The NGI would take over the interceptor responsibility currently assigned to the Ground-Based Midcourse Defense (GMD) program. Boeing manages the GMD program out of Huntsville as the prime contractor for the Department of Defense. The company has led the industry team since the inception of the program in 1998 with engineers and experts who work in Alabama.

Three teams are competing in the NGI program. Boeing leads one team, while Lockheed Martin leads another. The third team is led by a partnership between Northrop Grumman and Raytheon.

This Northrop-Raytheon NGI program work will be based in Huntsville at a colocation site for the two defense juggernauts.

Northrop this week stated that the “NGI team is steadily recruiting in Huntsville and recently held a Leadership Forum and Job Fair with more than 300 candidates attending virtually.”

Dare commented, “Huntsville is the nation’s home for missile defense, hosting not only the preponderance of the Missile Defense Agency but also each of the interceptor contractor providers. This community knows the criticality of the mission–to defend our nation and its deployed forces, and that support helps attract and retain the critical expertise needed. This is, absolutely, the right place for our new home. The talent pool within that community is one of the best in the industry.”

Other programs being worked on by Raytheon Huntsville’s workforce include Future Vertical Lift (a plan to develop new helicopters for the U.S. Armed Services); Design, modeling, simulation and testing work on multiple ballistic missile defense radars including AN/TPY-2, the Upgraded Early Warning Radar and the sea-based X-band radar; and the Lower Tier Air and Missile Defense Sensor (LTAMDS), the U.S. Army’s new radar for its Integrated Air and Missile Defense System.

At the end of the day, the totality of Raytheon’s work in the Rocket City is centered on safeguarding our national security.

“[S]imply put, we share our customers’ vision for the future of missile defense, with a focus defeating the threats of the future from countering hypersonic to homeland cruise missile defense,” Dare said. “Our engineering expertise, strong partnerships and commitment will make that a reality.”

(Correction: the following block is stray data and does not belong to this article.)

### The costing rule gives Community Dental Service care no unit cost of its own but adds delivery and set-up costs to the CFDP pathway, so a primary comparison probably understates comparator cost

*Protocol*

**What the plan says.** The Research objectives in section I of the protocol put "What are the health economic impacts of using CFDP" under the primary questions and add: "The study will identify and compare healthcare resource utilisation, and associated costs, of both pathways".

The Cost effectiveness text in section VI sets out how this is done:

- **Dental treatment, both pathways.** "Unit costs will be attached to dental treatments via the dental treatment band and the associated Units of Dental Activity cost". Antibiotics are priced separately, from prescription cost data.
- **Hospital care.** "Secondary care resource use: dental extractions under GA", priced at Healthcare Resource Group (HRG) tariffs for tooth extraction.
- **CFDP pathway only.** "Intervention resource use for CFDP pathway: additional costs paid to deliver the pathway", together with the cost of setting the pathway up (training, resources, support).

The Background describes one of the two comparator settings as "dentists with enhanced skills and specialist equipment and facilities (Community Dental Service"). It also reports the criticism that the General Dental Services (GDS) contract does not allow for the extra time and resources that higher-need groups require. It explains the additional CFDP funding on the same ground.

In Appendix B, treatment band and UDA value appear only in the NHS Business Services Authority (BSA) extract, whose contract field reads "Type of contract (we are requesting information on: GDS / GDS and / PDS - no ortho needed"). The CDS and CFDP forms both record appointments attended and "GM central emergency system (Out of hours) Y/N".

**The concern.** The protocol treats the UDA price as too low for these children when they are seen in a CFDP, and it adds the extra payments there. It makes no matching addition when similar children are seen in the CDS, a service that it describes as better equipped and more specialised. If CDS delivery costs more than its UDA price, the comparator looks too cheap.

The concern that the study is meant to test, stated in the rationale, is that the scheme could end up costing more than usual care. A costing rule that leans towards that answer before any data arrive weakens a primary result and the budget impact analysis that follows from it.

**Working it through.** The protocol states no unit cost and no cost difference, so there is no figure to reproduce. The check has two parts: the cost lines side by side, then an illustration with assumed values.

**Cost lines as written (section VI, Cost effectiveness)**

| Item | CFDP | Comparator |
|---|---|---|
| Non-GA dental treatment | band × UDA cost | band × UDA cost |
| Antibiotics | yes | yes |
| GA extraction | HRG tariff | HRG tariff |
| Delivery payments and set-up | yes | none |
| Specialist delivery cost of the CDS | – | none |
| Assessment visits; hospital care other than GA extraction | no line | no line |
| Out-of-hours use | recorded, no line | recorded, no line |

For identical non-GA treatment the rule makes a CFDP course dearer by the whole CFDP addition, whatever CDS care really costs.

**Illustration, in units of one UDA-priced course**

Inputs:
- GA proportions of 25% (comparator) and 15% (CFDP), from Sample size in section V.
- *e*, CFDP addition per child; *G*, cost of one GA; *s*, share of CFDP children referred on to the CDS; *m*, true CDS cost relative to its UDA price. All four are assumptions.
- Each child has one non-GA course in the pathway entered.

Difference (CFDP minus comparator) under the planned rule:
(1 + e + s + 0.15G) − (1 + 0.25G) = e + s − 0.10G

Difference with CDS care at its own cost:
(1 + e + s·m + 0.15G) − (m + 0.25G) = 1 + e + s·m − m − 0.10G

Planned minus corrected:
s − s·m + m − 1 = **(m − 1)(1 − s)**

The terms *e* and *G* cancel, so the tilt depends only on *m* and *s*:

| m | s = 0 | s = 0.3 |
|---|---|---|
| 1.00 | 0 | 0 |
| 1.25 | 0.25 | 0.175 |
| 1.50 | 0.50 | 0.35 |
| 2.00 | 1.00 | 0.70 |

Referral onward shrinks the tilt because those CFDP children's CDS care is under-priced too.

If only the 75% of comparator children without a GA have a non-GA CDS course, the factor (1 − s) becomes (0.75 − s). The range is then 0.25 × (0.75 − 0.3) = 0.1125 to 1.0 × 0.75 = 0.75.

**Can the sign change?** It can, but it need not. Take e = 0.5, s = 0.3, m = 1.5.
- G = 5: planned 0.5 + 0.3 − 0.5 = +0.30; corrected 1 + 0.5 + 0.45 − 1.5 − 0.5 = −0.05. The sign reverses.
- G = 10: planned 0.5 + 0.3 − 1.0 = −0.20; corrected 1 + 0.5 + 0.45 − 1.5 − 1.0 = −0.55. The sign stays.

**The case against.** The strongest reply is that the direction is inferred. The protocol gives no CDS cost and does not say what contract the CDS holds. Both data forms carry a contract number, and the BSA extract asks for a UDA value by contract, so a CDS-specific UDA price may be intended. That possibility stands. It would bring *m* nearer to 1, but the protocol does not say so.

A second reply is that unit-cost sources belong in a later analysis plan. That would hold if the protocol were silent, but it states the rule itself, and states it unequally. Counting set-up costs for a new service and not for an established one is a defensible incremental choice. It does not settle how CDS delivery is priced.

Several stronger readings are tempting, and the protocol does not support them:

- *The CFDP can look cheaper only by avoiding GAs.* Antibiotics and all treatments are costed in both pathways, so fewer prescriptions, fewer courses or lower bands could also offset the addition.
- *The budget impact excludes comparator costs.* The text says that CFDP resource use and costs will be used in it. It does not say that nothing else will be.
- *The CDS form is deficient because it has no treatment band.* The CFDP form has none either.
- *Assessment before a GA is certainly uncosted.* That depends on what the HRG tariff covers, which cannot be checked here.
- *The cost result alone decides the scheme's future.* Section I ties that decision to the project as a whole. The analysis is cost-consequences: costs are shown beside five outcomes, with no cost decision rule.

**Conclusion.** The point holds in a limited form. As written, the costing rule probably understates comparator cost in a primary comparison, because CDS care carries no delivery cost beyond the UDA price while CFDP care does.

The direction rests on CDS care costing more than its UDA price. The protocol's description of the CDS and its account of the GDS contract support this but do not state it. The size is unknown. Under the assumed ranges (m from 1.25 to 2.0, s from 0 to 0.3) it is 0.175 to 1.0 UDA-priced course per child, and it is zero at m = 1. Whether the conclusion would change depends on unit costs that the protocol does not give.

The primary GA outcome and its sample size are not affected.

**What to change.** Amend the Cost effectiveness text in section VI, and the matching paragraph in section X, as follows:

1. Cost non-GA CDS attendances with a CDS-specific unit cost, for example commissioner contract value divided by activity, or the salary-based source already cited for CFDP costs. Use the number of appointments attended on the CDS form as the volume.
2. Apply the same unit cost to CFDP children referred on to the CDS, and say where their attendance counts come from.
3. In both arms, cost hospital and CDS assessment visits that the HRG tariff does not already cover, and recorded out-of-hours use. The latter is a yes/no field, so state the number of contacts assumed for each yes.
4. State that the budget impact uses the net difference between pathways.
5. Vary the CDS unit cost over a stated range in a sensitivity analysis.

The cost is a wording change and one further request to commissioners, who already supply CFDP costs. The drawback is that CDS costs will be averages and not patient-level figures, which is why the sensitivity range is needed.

She also spoke to the strength of the local community in Huntsville and how Raytheon strives to be a great corporate citizen and partner.

“We work with a diverse network of suppliers who are committed to ensuring we meet the critical demands of our customers, making a difference for the citizens, countries and warfighters who depend on us,” Dare affirmed. “Huntsville is a tight-knit community.”

“Through strategic investments in organizations serving veterans, military families and an array of social welfare needs, we’re improving the communities where we live and work,” she continued. “Our company focuses on developing the workforce of the future by helping students unlock their potential passion for math and sciences. By investing in education programs that cultivate STEM skills, diverse thinking, and leadership abilities, we are giving students an insight and understanding of the advanced technology we work on and hopefully inspire them to take up a STEM career.”

Dare pointed to Raytheon’s recent donation of $4 million to the Alabama School of Cyber Technology and Engineering (ASCTE) as a key example of its support of the future STEM workforce in the area. This was one of Raytheon’s “largest single investments in talent development and community relations in recent years, contributing to the school’s curriculum and acting as mentors for the students.”

“Inspiring interest in math and science at a young age is critical to nurturing a lifelong interest,” she advised.

Another example came on Thursday, in celebration of National Engineers Week’s “Girl Day.” Read more about that here.

“Additionally, we embrace our responsibility to give back to the brave men and women who have served our country — and to advocate for the families who have sacrificed to sustain them,” Dare added.

Organizations Raytheon supports to that end include Still Serving Veterans and Disabled American Veterans (DAV).

“We host a series of networking and career workshops with Still Serving Veterans (five to date). At the events, Veteran employees share their stories, their successes and their struggles, in a highly personal, candid, and effective way,” Dare explained.

For DAV, Raytheon supports the organization during the holidays to donate meals and holiday gifts to local families in need. Employees come together to wrap and package these items for the DAV to share with these families.

“This past December we provided 160 gifts to 10 military families in need, marking items off the wish lists of 26 kids,” Dare noted.

Read more about Raytheon here.

RELATED: Alabama’s federal delegation confident Space Command HQ belongs in Huntsville

Sean Ross is the editor of Yellowhammer News. You can follow him on Twitter @sean_yhn